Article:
• Status: Solved
  • Priority: Medium
  • Security: Public
  • Views: 189
  • Last Modified:

Javascript - references / pointers to objects problem


I add Google Maps Markers on a map, and want to bind a click event on each of them: I add the markers on the map in a loop, so the binding of the event is done in the loop for each marker.
But it seems that when I click on the markers on the map, the callback function will execute the same instructions for all the markers: the instructions that have been set for the last marker.
It seems to be a problem with the references ...
Here is code to make it all clear:

for(key in data) {
      var pointDep = new GLatLng(data[key][2], data[key][1]);
      var markerDep = new GMarker(pointDep, icon);
      GEvent.addListener(markerDep, "click", function() {

When loading the page, the first alert will for example display:

And the alert inside the event listener will only display D when I click on any marker. I was expecting respectively to get alerts of A, B, C and D.

They need to acheive the same in this tutorial:
(Using Closures in Event Listeners)
They also add the markers via a loop, so I can't understand why my code doesn't work and their does. Some difference somewhere ...

Thank you for any help!
  • 3
  • 2
1 Solution
Here is an example of how to create a closure. The example is on a simple loop between 3 numbers. Try the example as it is, and then have a go with the non-bound function.

For a more complete events and function binding system I would strongly recommend the Prototype Framework for JavaScript (3rd example in source). http://www.prototypejs.org
<!DOCTYPE HTML PUBLIC "-//W3C//DTD HTML 4.01//EN" "http://www.w3.org/TR/html4/strict.dtd">
		<title>Demo Page</title>
		<script type="text/javascript">
			// A simple bind function which creates a closure.
			function bind(fn, context, data) {
				return function() {
					return fn.call(context, data);
			// Array to store bound functions.
			var c = [];
			// Iterate through a sequence of numbers.
			for (var i = 0; i < 3; ++i) {
				c.push(bind(function(data) {
					// Display the bound data, in this example the value of "i".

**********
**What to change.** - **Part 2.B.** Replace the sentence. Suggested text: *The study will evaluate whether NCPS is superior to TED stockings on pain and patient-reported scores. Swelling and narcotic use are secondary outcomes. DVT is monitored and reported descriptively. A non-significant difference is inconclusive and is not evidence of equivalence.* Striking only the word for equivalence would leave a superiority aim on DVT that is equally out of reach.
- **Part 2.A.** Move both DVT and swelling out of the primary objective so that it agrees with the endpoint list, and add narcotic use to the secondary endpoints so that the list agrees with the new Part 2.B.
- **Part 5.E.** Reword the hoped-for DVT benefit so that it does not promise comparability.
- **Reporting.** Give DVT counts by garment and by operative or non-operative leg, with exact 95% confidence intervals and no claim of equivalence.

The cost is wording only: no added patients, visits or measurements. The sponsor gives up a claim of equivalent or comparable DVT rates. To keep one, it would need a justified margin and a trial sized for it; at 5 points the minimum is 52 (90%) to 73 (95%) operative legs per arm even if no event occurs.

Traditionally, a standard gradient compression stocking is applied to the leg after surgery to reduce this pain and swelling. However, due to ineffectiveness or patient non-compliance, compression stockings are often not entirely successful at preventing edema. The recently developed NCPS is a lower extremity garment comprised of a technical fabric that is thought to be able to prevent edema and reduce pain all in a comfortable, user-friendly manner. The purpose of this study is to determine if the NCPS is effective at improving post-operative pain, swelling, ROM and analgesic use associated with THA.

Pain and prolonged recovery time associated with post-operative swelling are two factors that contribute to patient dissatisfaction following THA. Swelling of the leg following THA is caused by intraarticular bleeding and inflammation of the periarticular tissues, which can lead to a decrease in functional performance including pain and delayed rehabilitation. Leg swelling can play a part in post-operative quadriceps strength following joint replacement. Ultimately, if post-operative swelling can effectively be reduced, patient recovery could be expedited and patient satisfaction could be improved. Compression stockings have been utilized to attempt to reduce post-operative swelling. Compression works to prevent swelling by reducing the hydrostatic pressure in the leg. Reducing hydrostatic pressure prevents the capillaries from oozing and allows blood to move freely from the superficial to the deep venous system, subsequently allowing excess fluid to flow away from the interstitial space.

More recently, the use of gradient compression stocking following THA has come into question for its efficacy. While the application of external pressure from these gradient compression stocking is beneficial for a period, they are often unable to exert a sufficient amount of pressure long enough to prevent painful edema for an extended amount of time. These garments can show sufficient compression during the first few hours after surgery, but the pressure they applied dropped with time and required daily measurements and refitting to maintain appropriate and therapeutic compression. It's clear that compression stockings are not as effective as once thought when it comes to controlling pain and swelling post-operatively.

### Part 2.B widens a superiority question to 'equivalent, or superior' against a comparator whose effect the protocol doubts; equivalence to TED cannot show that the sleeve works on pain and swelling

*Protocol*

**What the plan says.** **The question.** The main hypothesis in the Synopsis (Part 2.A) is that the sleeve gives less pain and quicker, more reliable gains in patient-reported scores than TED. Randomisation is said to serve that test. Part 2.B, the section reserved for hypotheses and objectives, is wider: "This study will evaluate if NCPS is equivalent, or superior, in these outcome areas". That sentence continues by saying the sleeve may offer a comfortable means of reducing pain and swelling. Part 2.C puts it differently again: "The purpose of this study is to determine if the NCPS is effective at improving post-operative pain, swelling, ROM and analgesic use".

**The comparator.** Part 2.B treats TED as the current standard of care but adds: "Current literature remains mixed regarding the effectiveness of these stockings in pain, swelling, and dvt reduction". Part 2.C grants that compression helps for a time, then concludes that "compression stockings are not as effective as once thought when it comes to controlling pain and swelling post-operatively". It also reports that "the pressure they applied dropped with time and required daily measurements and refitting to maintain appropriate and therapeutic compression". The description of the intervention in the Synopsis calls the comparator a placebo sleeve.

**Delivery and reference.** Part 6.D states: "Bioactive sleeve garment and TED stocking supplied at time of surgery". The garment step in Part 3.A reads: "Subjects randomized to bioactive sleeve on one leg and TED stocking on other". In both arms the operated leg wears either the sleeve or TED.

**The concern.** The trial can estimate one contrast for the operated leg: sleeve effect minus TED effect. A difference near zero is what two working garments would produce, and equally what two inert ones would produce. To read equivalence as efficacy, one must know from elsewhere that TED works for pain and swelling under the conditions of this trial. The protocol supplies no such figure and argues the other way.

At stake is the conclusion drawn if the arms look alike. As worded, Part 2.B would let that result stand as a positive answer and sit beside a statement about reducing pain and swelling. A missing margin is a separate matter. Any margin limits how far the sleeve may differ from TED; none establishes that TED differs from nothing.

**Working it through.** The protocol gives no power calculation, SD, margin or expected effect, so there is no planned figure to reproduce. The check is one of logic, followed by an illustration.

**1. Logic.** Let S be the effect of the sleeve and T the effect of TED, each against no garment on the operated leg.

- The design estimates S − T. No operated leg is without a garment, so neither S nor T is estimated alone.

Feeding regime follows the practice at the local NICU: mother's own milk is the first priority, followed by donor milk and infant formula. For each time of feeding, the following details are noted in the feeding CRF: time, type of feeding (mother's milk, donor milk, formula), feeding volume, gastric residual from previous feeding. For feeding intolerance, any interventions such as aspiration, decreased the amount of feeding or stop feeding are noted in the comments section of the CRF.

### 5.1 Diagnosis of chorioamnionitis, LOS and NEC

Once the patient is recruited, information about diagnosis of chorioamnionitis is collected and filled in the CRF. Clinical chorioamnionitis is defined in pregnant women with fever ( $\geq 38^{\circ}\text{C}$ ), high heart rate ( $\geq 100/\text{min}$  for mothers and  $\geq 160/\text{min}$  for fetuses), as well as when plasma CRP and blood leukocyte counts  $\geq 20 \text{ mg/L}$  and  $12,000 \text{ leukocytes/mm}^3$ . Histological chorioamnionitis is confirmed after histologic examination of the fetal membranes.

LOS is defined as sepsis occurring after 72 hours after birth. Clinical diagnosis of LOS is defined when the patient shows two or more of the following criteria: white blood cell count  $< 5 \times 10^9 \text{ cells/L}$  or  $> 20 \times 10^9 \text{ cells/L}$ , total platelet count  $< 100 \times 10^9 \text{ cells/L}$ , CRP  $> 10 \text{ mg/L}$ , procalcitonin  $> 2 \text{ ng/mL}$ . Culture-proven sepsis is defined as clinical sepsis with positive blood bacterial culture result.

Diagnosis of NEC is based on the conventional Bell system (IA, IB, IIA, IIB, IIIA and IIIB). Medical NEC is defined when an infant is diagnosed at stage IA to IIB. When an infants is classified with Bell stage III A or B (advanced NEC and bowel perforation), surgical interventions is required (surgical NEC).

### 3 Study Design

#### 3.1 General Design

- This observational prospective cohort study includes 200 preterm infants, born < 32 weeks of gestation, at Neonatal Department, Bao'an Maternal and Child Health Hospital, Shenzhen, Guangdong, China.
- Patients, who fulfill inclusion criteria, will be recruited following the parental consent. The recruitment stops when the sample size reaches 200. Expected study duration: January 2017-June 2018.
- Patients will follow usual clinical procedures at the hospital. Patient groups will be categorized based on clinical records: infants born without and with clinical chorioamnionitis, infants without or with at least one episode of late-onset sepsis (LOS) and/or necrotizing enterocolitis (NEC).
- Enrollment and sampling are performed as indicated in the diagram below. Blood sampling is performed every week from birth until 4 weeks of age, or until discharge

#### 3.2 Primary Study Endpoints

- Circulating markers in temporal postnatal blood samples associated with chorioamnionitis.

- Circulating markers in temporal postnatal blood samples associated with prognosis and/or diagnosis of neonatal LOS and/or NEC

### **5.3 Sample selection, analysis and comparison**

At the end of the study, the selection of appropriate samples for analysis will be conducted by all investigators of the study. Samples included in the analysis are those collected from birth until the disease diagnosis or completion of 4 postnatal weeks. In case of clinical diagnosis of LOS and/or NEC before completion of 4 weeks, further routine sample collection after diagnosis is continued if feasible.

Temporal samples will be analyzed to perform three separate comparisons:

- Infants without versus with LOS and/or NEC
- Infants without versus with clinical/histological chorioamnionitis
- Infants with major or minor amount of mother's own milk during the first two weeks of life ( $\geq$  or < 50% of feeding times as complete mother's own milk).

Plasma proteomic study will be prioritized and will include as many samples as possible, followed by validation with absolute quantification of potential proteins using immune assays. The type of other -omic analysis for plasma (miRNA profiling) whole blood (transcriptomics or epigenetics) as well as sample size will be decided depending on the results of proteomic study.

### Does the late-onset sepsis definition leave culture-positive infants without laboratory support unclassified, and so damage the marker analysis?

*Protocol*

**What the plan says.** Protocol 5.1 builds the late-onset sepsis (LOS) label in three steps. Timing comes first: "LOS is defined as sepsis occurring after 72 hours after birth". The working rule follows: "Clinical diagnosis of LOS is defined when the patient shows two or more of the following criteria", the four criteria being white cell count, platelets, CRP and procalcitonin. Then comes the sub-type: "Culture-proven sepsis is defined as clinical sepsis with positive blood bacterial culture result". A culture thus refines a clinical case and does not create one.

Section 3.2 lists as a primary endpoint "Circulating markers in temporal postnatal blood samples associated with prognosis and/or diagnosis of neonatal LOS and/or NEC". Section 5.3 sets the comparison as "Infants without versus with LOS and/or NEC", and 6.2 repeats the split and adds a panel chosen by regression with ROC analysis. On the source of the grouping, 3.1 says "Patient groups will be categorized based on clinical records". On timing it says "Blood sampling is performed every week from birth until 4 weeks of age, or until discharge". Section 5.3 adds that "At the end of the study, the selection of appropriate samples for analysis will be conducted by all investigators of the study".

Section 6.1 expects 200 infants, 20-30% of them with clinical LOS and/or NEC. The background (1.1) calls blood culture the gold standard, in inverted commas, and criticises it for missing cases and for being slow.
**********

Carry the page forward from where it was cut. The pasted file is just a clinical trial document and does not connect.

}, this, i));
				// Replace the above with the following to see the non-bound version:
				//c.push(function() {
				//	alert(i);
				// The following shows how simple this would be with PrototypeJS:
				// Note: You will need Protoype for this to work!
				//c.push(function(data) {
				//	alert(data);
			// Call each of the bound functions in turn.
		<h1>Demo Page</h1>

Open in new window

debussy007Author Commented:
I would like to udnerstand the problem of my code, to get a little smarter.
Also, I don't know what a closure is.

You can create a closure when you place a function inside a function.

I will try to walk you through an example. Take a look at SOURCE #1 below. This is a straight-forward function "foo" which sets up a variable called "myVariable", does something with it, and then finishes. This variable is stored within the calling context of "foo", and is only available during that time. Once "foo" has finished, the variable is no longer available.

SOURCE #2 constructs a closure because its "myVariable" remains accessible even after "foo" has finished running. The function that is generated by "foo" remembers the state that "foo" was in at that exact time. So, when this generated function is called, it has access to the original "myVariable" instance.

SOURCE #2 then moves on to execute the generated function, and the value "12" appears in an alert box. The generated function is able to do this because it has access to the original variable.

So.......WHY? Why would we do this?

By creating a closure we were able to maintain each key, as opposed to just the last one.

Here is a website which might help explain it more clearly:

// SOURCE #1
function foo()
   // Set up a variable in the context of "foo".
   var myVariable = 12;
   // Variable can then be used.
// "myVariable" is not available outside of function "foo".
// SOURCE #2
function foo()
   // Set up a variable in the context of "foo".
   var myVariable = 12;
   // Define and return a new function.
   return function() {
       // "myVariable" is still available event after "foo" has finished.
// Use foo to get the generated function.
var bar = foo();
// Now if we call "bar", the variable gets displayed on screen.

Open in new window

debussy007Author Commented:
I think I get you ...

And what would be the "normal" way to do this without the closures ?
E.g. never heard about closures in other languages.
Other languages deal with events in a different way. Usually the code which fires an event handler has access to the event arguments, and can provide them there and then.

When you bind a DOM event in JavaScript you need a mechanism to associate information with each event handler. One of the simplest ways of doing this in JavaScript is to construct a closure. Closures are an extremely powerful asset of JavaScript, especially if you want to emulate things like classes and namespaces.

As far as I am aware, closures are the only realistic way to achieve this in JavaScript. The only other way that I know of would be to create a lookup table, but this could damage performance, and would be a lot more difficult to manage.
Question has a verified solution.

Are you are experiencing a similar issue? Get a personalized answer when you ask a related question.

Have a better answer? Share it in a comment.

Join & Write a Comment

Featured Post

Free Tool: Path Explorer

An intuitive utility to help find the CSS path to UI elements on a webpage. These paths are used frequently in a variety of front-end development and QA automation tasks.

One of a set of tools we're offering as a way of saying thank you for being a part of the community.

  • 3
  • 2
Tackle projects and never again get stuck behind a technical roadblock.
Join Now